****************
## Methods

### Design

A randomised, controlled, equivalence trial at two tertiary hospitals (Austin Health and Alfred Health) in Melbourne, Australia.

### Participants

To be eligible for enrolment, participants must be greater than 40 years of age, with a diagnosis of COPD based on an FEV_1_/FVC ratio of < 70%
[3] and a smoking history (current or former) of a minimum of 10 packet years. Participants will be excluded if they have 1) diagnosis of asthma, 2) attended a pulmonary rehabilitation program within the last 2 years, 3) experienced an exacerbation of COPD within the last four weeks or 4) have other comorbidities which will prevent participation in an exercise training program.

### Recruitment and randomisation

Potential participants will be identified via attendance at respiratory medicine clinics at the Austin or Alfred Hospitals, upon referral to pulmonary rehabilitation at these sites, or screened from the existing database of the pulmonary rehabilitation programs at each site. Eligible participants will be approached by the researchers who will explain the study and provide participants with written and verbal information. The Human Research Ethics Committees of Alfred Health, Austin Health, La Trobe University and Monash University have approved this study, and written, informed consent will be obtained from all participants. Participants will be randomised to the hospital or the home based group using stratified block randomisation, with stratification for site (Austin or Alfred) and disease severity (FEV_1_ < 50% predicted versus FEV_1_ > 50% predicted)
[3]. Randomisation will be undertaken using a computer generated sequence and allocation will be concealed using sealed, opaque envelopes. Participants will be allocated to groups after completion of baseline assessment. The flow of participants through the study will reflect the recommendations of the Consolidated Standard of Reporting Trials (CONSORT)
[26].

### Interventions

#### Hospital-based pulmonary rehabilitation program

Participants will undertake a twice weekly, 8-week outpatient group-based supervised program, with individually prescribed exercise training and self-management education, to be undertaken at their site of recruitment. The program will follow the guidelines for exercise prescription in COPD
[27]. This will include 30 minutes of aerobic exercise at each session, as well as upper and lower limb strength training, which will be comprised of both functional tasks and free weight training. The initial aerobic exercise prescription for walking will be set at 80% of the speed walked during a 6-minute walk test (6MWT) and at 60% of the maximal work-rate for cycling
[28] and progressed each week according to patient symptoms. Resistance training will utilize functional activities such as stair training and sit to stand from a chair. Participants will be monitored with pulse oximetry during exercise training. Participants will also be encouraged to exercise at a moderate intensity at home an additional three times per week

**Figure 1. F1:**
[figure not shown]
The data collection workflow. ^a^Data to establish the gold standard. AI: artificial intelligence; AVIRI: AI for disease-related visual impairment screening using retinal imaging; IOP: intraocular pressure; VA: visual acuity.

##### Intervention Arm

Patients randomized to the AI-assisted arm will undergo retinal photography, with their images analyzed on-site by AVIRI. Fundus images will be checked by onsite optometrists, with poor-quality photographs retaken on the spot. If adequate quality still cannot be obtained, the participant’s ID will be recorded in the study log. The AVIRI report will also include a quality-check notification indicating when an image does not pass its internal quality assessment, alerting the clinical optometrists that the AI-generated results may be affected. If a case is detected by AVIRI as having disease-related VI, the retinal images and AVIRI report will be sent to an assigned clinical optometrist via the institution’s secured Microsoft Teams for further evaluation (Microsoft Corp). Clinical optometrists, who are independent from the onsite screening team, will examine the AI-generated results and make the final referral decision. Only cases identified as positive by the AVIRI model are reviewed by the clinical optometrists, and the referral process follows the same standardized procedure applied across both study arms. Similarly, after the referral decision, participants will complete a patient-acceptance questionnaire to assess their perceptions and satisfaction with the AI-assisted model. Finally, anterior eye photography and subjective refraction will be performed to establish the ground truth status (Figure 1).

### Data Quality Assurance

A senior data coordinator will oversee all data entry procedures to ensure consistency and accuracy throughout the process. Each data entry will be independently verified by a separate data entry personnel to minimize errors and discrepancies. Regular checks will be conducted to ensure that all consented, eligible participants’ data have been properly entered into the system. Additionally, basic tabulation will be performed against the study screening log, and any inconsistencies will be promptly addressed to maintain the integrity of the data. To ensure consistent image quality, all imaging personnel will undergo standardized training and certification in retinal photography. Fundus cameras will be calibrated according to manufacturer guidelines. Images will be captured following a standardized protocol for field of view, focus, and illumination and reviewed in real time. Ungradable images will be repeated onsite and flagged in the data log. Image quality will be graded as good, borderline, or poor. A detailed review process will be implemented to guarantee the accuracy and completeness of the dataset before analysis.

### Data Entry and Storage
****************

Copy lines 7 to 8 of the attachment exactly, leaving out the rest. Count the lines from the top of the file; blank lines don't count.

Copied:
### Recruitment and randomisation

Potential participants will be identified via attendance at respiratory medicine clinics at the Austin or Alfred Hospitals, upon referral to pulmonary rehabilitation at these sites, or screened from the existing database of the pulmonary rehabilitation programs at each site. Eligible participants will be approached by the researchers who will explain the study and provide participants with written and verbal information. The Human Research Ethics Committees of Alfred Health, Austin Health, La Trobe University and Monash University have approved this study, and written, informed consent will be obtained from all participants. Participants will be randomised to the hospital or the home based group using stratified block randomisation, with stratification for site (Austin or Alfred) and disease severity (FEV_1_ < 50% predicted versus FEV_1_ > 50% predicted)